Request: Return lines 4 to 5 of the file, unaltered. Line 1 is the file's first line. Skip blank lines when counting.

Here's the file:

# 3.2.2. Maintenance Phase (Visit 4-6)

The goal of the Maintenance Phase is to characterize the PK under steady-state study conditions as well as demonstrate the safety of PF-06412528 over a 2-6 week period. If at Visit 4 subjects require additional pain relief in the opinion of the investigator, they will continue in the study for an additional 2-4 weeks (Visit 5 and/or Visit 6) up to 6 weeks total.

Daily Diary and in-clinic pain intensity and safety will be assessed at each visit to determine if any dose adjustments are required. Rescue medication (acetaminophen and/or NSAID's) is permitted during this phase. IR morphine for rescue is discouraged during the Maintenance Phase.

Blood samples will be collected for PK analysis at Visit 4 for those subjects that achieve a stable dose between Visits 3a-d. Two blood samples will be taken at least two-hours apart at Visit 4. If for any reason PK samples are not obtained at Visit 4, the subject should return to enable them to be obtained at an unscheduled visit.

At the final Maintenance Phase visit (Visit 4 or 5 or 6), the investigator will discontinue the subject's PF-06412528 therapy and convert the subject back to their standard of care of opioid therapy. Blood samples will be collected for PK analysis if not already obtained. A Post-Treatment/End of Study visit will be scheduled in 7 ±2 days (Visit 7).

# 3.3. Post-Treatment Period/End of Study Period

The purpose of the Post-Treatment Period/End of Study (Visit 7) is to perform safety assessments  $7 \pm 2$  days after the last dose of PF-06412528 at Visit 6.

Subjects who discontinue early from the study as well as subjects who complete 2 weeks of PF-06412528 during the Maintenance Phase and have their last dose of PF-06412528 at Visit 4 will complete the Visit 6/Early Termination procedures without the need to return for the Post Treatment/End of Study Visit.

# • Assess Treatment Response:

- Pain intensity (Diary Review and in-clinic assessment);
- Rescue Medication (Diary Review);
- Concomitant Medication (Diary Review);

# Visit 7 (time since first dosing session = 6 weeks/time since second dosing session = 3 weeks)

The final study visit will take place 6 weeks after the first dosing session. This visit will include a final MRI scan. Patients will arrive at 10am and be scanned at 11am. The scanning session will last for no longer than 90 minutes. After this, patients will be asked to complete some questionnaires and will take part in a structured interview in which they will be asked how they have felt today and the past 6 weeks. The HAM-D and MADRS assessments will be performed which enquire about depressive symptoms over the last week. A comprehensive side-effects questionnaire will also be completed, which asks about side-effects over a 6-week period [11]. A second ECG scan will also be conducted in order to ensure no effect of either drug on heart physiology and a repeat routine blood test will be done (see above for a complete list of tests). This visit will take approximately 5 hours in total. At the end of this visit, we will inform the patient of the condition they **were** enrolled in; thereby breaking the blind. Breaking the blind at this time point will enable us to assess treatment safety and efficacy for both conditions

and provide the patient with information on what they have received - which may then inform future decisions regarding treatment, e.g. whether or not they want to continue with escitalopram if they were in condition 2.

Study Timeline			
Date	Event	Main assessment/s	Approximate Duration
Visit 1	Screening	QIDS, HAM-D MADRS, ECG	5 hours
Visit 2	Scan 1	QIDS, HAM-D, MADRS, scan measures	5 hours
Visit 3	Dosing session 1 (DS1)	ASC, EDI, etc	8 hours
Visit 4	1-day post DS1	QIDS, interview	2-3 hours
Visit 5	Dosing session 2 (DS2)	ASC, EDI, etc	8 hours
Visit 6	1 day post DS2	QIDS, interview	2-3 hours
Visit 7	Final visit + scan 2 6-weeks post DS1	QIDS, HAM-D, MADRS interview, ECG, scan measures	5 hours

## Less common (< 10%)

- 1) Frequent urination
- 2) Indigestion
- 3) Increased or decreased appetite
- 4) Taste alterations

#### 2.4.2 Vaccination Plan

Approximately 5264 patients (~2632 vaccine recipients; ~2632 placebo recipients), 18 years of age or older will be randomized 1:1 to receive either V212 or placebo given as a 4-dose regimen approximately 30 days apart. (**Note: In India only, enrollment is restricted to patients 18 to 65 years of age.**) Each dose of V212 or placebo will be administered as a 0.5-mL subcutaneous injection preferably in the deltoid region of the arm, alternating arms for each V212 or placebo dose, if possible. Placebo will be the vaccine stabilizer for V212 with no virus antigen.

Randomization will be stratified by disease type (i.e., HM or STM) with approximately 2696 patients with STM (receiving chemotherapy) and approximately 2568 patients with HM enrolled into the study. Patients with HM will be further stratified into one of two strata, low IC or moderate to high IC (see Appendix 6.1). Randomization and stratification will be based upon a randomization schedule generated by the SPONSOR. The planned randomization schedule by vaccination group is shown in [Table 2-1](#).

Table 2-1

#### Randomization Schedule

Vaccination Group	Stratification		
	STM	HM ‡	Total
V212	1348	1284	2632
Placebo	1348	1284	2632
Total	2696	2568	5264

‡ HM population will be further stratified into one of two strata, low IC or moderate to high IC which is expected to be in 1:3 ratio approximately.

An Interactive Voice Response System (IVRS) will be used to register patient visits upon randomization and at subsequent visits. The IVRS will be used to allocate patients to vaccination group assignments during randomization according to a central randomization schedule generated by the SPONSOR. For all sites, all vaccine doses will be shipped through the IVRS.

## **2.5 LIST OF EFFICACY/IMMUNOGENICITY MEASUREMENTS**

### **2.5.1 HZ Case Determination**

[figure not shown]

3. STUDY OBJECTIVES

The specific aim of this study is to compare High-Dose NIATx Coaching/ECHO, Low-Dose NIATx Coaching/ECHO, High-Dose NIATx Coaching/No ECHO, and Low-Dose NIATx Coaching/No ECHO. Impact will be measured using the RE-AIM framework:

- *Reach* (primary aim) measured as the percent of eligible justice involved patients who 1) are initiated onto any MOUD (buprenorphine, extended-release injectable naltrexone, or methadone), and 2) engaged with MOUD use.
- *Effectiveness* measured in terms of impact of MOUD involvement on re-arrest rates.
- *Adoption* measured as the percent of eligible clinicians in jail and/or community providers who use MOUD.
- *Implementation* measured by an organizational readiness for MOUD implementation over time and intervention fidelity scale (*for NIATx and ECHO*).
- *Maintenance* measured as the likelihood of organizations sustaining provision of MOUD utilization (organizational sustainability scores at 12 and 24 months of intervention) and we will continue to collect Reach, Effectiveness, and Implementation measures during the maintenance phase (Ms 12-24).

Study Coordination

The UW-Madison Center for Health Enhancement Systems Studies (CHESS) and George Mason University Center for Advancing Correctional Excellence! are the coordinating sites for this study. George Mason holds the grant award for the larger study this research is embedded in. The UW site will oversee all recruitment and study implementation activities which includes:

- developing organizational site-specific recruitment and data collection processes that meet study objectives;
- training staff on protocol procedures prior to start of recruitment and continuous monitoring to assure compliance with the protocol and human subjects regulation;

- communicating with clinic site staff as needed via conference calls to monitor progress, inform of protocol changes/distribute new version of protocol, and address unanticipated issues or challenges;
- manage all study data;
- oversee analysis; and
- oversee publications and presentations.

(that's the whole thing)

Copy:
Blood samples will be collected for PK analysis at Visit 4 for those subjects that achieve a stable dose between Visits 3a-d. Two blood samples will be taken at least two-hours apart at Visit 4. If for any reason PK samples are not obtained at Visit 4, the subject should return to enable them to be obtained at an unscheduled visit.

At the final Maintenance Phase visit (Visit 4 or 5 or 6), the investigator will discontinue the subject's PF-06412528 therapy and convert the subject back to their standard of care of opioid therapy. Blood samples will be collected for PK analysis if not already obtained. A Post-Treatment/End of Study visit will be scheduled in 7 ±2 days (Visit 7).